• Torifuda (playing card); 100 in a deck, with only the last phrases of a tanka poem (the ending 7-7 syllable lines).

Rules[edit]

Competitive karuta is a one-on-one game, facilitated by a reciter (card reader) and a judge. All official matches use cards made by Oishi Tengudo.

Each player randomly selects 25 of the 50 torifuda cards that are also randomly selected from a total of 100, and places them face-up in three layers in his or her territory. A player's territory is the space in front of the player, 87 cm wide and separated from their opponent's cards by 3 cm.[1] Players are then given 15 minutes to memorize all the cards in place, and for the final two minutes they are allowed to practice their strike at the cards.

The game starts by the reciter reading an introductory poem that is not part of the 100 poems. This introductory reading allows players to familiarize themselves with the reciter’s voice and the reading rhythm. Following the introductory poem, the reciter reads one of the 100 yomifuda. 50 out of this 100 yomifuda are on the game as torifuda, and remaining 50 cards are also read as karafuda (ghost cards).

The first player to touch the corresponding torifuda "takes" the card and removes it from play. When a player takes a card from the opponent's territory, that player may transfer one of their own cards to their opponent. If both players touch the target card at the same time, it is taken by the player whose territory it is in.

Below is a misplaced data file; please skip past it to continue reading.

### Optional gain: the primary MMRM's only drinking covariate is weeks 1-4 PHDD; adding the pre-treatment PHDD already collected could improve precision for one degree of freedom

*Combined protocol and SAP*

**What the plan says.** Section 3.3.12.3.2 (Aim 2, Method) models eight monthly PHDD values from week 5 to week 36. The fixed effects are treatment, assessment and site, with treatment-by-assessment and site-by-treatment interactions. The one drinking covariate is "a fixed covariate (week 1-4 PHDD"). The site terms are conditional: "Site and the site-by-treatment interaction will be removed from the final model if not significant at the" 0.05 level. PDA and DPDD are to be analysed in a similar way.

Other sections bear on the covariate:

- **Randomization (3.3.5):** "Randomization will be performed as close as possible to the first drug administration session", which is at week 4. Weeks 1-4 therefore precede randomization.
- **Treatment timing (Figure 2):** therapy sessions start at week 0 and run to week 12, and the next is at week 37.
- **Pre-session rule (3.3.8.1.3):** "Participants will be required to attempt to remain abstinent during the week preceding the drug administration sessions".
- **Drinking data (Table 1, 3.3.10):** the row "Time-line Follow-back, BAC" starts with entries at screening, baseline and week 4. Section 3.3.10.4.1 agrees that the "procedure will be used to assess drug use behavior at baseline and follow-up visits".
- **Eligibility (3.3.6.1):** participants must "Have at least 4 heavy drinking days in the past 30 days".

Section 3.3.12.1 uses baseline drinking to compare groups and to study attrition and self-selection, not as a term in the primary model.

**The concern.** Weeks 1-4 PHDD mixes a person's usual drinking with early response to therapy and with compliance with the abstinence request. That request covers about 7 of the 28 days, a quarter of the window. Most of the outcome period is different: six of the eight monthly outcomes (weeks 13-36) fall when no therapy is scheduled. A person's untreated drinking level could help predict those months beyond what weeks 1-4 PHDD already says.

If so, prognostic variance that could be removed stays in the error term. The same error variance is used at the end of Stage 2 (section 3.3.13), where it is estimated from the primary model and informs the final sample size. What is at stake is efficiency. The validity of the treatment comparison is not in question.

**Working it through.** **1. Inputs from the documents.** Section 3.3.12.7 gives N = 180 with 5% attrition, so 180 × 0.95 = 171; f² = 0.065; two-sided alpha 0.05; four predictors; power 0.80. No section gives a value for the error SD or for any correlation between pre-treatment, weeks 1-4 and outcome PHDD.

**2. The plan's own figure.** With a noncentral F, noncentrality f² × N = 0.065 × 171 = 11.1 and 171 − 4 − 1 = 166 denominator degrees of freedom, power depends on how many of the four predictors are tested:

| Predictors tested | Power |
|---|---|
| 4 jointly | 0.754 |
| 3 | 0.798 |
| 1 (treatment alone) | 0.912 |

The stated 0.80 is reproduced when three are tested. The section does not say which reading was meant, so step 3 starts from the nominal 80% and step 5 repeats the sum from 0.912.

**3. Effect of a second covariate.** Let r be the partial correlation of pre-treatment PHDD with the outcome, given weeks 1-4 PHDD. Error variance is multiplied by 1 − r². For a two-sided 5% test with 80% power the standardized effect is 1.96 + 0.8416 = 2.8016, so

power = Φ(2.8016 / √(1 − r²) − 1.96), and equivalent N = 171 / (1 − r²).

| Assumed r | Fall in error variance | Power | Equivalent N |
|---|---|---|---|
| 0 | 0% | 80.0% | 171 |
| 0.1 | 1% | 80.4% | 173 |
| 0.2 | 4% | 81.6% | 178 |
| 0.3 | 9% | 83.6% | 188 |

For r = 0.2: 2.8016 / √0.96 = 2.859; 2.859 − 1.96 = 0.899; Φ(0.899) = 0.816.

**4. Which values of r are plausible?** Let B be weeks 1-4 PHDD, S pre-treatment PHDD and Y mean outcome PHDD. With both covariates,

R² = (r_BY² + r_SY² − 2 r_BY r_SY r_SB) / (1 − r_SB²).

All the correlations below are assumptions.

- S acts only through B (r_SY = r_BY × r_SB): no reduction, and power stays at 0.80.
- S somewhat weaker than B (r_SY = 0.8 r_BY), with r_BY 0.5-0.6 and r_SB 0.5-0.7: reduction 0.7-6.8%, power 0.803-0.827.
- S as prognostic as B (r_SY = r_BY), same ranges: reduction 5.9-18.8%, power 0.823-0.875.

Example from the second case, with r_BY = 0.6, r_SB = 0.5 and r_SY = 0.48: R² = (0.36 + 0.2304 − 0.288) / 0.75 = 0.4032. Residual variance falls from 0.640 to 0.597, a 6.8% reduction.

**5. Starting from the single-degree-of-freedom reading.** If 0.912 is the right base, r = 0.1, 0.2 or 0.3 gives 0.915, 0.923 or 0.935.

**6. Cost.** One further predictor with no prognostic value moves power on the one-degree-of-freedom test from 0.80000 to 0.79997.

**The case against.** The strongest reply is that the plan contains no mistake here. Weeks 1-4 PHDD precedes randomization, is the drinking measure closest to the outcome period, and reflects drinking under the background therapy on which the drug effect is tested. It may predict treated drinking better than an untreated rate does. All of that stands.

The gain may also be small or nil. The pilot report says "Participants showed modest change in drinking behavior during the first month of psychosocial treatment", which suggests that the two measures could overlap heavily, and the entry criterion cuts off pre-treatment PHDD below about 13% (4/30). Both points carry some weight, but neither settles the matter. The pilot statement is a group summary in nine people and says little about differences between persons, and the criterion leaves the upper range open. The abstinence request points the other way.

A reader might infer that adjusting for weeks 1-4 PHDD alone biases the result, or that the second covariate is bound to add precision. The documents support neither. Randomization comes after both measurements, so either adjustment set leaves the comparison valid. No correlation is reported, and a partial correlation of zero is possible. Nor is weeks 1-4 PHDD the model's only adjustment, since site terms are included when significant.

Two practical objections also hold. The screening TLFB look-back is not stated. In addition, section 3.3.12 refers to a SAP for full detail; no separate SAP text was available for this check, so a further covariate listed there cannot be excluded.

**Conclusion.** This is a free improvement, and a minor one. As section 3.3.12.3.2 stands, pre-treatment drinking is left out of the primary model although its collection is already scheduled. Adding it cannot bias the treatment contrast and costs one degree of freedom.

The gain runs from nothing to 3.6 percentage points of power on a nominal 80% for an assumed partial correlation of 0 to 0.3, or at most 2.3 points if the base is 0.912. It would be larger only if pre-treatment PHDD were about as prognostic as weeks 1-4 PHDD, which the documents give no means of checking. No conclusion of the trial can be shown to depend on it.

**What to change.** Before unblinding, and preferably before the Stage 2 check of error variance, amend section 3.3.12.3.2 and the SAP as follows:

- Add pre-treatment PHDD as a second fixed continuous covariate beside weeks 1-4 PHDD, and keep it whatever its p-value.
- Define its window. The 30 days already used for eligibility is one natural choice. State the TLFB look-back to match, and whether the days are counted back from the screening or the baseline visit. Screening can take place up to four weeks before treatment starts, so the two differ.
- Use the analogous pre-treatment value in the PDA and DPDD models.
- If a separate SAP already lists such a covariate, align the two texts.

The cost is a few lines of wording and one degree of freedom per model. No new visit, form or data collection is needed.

If it comes to luck-of-the-draw, the most efficient way is to defend the card on your side of the game.

The first player to get rid of all the cards in their territory wins.

Otetsuki (Faults, False touches)[edit]

  • Touching the wrong card in the same territory as the target card is not a penalty.[2] As a result, the players may toss away surrounding cards near the target card.
  • Touching the wrong card in the wrong territory results in a penalty. The opponent may then transfer a card from their territory to the faulting player's.
  • When a player touches any card when a ghost card is read, they incur a penalty.

Double faults

  • If a player touches the wrong card in the opponent's territory and the opponent touches the correct card in the faulting player's territory, it is a double fault with a penalty of two cards.
  • When a player touches any card in both territories when a ghost card is read, they incur a penalty of two cards.

The order of the cards in a players territory may be rearranged at any time during the game. However, excessive rearrangement is considered poor sportsmanship.

Characteristics of the game[edit]